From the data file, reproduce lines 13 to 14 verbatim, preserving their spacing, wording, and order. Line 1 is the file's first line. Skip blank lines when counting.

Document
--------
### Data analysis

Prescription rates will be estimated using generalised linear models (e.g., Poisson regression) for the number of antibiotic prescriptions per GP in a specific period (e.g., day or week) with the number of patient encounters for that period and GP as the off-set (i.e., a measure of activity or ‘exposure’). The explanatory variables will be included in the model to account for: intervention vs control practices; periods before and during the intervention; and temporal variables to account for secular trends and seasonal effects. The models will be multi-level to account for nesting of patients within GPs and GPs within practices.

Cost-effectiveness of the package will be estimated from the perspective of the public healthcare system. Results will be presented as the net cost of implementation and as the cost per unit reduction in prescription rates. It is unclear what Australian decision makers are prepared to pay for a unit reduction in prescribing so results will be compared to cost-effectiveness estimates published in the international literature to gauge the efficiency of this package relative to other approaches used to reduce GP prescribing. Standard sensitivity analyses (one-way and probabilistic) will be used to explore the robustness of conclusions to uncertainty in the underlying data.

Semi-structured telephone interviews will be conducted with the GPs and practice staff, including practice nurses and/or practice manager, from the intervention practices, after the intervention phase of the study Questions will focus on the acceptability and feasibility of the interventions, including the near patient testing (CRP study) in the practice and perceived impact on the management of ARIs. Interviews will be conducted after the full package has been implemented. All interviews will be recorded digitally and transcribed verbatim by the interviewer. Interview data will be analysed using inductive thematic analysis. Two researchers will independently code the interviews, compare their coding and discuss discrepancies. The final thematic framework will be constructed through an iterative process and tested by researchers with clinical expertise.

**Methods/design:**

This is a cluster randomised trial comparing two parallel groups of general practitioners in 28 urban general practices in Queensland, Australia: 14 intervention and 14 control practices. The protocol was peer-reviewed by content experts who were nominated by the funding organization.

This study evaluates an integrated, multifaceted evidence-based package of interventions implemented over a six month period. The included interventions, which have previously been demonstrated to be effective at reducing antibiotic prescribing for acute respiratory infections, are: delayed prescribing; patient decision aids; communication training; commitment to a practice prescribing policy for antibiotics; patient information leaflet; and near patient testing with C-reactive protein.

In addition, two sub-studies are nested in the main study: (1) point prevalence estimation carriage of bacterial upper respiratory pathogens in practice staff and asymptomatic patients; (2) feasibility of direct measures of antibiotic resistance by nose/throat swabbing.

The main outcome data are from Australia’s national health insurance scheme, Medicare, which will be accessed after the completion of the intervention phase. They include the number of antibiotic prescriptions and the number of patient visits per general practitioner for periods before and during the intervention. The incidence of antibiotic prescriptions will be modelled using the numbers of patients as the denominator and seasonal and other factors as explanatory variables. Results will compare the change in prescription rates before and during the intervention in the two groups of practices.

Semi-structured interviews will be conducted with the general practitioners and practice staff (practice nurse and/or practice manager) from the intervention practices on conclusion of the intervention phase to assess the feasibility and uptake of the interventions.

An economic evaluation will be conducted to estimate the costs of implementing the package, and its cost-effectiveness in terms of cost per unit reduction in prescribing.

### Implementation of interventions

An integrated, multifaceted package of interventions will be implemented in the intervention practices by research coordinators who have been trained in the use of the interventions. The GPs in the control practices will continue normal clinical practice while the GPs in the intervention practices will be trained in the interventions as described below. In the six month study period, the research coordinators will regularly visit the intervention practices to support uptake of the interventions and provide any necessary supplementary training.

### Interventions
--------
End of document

An integrated, multifaceted package of interventions will be implemented in the intervention practices by research coordinators who have been trained in the use of the interventions. The GPs in the control practices will continue normal clinical practice while the GPs in the intervention practices will be trained in the interventions as described below. In the six month study period, the research coordinators will regularly visit the intervention practices to support uptake of the interventions and provide any necessary supplementary training.

### Interventions